Y2K - Problem or Paranoia
Cleaning Western's wires
Cleaning Western's wires
By Sabrina Carinci
After a university announcement to extend this year's winter holiday break by a another week, Western students can relax for seven extra days while administration and staff sort out potential problems associated with the Y2K millennium bug.
"We're well under way and everything should be alright," says Mike Bower, senior director at information technology services. He explained the university has budgeted approximately $4 million to make the primary administrative systems the computer systems which record student grades and information Y2K compliant.
He points out the system was fairly old to begin with and was in need of an upgrade anyway. "We've been making changes all along, so it'll be more than $4 million," he says.
According to Bower, the rest of the computer systems on campus will be ready for the year 2000 in approximately six months. "Our biggest problem is that there's a lot of equipment out there that we don't know about because ITS is not involved with all purchasing," he says, referring to any type of scientific equipment which uses a computer chip such as elevators or scanning and testing equipment.
Dave Riddell, senior director of physical plant and capital planning services at Western, feels the decision to extend the break was a wise one when possible glitches are taken into consideration, such as electric burnouts and disruptions to the water supply.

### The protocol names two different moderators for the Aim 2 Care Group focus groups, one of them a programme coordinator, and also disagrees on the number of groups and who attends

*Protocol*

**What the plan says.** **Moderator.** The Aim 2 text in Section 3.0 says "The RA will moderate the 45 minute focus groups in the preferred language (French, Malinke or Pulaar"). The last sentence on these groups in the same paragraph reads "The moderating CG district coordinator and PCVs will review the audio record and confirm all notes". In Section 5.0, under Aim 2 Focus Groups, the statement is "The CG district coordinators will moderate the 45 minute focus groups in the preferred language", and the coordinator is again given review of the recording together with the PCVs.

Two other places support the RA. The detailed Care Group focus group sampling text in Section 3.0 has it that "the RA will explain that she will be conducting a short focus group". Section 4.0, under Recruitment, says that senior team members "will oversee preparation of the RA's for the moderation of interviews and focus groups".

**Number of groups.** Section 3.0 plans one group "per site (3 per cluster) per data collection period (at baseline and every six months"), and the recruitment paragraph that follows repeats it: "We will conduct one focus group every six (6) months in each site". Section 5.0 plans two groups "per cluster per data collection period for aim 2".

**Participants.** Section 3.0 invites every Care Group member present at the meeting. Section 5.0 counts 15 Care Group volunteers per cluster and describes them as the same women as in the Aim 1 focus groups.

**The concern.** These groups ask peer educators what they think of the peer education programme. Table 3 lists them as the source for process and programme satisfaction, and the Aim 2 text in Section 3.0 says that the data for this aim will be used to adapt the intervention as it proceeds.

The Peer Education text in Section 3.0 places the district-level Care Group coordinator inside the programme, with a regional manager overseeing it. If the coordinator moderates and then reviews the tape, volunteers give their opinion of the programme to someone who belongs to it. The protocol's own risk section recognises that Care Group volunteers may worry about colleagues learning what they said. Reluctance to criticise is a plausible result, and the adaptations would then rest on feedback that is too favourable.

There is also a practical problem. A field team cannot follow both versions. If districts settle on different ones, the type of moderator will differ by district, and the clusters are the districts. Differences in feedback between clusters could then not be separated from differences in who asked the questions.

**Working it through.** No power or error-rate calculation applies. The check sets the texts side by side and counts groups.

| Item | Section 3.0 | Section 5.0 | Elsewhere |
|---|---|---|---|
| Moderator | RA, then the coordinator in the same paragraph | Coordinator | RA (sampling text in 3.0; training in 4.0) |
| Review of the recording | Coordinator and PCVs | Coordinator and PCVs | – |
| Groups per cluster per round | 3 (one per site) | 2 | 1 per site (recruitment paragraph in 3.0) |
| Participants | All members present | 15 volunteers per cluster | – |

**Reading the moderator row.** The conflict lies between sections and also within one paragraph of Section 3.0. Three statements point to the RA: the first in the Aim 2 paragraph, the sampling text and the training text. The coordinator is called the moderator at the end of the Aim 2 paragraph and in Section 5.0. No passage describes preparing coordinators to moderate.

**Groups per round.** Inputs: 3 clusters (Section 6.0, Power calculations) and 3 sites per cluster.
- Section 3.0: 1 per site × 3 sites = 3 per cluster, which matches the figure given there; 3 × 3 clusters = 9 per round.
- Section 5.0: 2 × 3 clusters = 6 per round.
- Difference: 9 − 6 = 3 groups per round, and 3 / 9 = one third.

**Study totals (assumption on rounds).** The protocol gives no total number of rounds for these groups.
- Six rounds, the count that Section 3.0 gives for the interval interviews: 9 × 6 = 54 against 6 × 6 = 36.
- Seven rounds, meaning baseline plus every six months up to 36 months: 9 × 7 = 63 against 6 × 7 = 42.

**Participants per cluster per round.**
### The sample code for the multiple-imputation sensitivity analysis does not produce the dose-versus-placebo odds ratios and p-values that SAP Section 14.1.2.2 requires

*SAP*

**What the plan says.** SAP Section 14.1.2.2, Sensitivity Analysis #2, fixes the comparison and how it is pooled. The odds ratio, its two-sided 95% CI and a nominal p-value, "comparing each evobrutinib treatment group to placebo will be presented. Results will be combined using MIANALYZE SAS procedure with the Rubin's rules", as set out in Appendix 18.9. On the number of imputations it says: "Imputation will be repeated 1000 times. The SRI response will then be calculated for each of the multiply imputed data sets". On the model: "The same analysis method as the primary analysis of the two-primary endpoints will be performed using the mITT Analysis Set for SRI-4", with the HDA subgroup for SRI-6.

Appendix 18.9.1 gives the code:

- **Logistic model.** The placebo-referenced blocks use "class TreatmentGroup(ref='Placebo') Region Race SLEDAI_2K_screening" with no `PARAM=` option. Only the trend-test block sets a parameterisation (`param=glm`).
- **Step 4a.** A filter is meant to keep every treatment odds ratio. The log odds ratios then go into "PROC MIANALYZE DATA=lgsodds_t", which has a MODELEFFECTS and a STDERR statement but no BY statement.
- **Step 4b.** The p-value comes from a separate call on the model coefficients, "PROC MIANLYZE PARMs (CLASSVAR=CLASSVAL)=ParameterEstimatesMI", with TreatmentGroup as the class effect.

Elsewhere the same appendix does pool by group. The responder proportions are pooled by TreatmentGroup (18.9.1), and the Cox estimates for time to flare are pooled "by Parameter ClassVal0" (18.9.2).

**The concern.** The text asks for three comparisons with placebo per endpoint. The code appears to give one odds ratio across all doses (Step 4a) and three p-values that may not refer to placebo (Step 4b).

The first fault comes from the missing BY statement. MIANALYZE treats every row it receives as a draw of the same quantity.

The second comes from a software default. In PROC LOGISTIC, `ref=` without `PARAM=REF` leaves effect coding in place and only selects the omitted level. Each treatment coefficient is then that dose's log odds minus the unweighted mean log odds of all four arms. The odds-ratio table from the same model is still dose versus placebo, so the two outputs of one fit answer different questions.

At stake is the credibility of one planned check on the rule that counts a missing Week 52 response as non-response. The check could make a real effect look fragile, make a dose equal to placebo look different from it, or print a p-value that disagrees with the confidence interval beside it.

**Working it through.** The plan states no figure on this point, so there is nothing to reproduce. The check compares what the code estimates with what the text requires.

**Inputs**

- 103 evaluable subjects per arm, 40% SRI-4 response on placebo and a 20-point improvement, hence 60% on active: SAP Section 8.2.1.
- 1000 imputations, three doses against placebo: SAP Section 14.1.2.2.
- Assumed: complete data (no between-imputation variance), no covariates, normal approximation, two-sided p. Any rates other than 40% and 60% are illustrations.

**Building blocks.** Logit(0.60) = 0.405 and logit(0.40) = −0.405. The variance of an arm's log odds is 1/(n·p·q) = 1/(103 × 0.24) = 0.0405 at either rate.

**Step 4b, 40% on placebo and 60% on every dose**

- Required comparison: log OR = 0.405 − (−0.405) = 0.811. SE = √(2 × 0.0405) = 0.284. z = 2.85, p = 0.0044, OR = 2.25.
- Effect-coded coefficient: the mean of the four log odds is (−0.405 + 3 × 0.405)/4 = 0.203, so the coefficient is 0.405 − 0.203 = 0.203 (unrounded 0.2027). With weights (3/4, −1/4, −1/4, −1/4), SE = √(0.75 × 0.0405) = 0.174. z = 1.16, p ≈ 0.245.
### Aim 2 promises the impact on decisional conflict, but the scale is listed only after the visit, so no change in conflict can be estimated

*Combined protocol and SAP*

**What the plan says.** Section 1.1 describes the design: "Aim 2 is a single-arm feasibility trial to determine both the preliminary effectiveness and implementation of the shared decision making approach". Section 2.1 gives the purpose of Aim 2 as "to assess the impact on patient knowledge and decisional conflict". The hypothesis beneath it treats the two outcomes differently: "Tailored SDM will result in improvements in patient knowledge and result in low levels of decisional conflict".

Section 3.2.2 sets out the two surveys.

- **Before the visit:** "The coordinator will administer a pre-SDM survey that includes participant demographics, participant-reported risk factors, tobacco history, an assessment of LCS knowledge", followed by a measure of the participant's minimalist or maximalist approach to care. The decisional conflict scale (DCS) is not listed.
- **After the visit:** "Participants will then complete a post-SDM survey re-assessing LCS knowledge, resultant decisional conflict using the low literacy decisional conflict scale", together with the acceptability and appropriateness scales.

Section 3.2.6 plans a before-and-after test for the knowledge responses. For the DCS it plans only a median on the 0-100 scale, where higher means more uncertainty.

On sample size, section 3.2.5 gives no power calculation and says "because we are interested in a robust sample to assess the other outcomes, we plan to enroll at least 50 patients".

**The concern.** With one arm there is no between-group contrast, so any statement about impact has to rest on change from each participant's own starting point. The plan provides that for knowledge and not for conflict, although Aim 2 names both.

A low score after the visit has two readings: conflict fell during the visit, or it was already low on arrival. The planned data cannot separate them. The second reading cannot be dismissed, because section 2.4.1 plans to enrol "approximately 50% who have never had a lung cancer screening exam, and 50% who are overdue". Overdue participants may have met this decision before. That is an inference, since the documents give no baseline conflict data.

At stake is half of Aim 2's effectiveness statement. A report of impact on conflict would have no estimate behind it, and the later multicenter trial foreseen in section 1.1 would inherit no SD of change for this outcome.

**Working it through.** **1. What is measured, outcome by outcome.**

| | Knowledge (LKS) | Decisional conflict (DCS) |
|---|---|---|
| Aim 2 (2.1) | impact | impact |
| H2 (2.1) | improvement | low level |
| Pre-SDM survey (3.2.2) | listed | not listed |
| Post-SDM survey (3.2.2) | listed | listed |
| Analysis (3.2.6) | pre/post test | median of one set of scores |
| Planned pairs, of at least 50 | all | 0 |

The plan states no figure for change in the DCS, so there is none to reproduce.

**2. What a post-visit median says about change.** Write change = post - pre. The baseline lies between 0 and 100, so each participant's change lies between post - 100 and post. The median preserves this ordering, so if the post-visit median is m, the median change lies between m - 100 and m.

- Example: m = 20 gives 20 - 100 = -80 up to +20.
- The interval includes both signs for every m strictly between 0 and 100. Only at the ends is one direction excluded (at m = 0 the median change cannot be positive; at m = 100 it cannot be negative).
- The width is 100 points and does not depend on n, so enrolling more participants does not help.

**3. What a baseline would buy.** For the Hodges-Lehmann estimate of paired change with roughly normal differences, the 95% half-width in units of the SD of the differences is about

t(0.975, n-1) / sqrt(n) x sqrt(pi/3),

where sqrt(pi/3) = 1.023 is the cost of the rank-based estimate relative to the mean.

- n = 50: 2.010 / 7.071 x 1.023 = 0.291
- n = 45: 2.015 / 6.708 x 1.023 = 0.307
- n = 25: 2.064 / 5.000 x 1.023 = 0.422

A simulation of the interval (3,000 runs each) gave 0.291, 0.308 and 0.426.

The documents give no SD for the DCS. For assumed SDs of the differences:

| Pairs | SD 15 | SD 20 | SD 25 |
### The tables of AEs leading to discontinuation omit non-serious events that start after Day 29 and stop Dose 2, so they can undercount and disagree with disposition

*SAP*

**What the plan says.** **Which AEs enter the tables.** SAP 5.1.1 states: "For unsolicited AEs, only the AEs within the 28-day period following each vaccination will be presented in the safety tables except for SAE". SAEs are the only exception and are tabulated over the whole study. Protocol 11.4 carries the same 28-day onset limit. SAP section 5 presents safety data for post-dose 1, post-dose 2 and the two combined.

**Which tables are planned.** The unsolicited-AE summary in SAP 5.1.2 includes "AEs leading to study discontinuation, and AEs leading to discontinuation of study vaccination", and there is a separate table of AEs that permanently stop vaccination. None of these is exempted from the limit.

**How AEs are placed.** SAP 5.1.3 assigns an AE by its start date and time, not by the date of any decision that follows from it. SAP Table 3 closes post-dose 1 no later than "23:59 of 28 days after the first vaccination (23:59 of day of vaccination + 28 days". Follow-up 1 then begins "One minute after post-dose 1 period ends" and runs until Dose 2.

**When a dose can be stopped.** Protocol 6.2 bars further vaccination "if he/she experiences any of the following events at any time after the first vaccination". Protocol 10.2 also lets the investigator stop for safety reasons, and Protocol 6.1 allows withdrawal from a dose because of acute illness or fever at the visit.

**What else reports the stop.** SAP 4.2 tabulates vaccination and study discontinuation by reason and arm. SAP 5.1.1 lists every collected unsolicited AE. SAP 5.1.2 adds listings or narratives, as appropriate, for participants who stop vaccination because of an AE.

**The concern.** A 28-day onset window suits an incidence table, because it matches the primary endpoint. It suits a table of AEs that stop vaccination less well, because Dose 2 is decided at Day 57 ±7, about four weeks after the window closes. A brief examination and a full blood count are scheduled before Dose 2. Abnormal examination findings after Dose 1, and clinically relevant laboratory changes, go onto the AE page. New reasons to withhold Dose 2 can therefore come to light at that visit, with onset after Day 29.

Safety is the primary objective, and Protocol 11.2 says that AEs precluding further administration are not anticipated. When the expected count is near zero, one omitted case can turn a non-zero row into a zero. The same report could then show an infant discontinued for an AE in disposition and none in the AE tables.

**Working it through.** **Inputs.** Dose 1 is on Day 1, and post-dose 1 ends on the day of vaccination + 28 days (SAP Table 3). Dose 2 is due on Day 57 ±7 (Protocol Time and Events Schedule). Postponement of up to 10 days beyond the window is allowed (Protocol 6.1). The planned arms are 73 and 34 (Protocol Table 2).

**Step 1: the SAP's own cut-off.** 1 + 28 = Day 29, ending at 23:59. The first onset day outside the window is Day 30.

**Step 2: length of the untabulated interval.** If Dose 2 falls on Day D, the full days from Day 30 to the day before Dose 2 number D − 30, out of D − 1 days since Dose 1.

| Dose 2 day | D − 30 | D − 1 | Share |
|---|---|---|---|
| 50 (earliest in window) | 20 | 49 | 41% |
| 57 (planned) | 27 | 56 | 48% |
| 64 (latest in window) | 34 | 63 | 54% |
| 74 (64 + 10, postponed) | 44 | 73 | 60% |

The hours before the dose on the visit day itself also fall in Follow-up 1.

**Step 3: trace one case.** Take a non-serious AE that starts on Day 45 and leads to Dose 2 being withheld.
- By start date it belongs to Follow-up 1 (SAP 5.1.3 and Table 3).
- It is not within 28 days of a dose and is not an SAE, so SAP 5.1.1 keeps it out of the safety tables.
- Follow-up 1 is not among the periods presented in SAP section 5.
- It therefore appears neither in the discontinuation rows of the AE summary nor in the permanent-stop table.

Riddell says most of the university is ready for the changing year and any problems will be based on factors out of the university's control.
Brian Whitelaw, a systems administrator for the City of London, says over $1 million has been spent in London since the city started working on the Y2K millennium bug approximately two years ago. "Everything hasn't been taken care of yet, but everything is under control," he says.
Whitelaw says the city is presently working on a $600,000 upgrade and testing of London's water supply system. The city has also been working on upgrading the business information systems' computers longer than anything else and therefore they are in good shape.
"I think you have to expect some surprises," Whitelaw says, adding the potential problems are endless. "Ontario Hydro, for example, is extremely confident that everything will be okay, but even they are going to operate in a precautionary method on Dec. 31.
"If we hadn't done anything we could see a collapse of the banking system, a possible contamination of water supply, traffic light control failures, police systems failing and even 911 not working," he points out, adding these are all ideas which have been researched and are being tested by the city.
By the year 2000, Whitelaw said London will have spent over $2 million on changes and upgrades. However, Whitelaw points out this is low in comparison to cities such as Ottawa. "Their total budget is about $20 million," he says, although he was unsure about the composition of the money.
"We've been very fortunate because our equipment lease is up this year and we'll be replacing a lot of it we've been putting a clause on all purchase orders in that anything we purchase must be year 2000 compliant."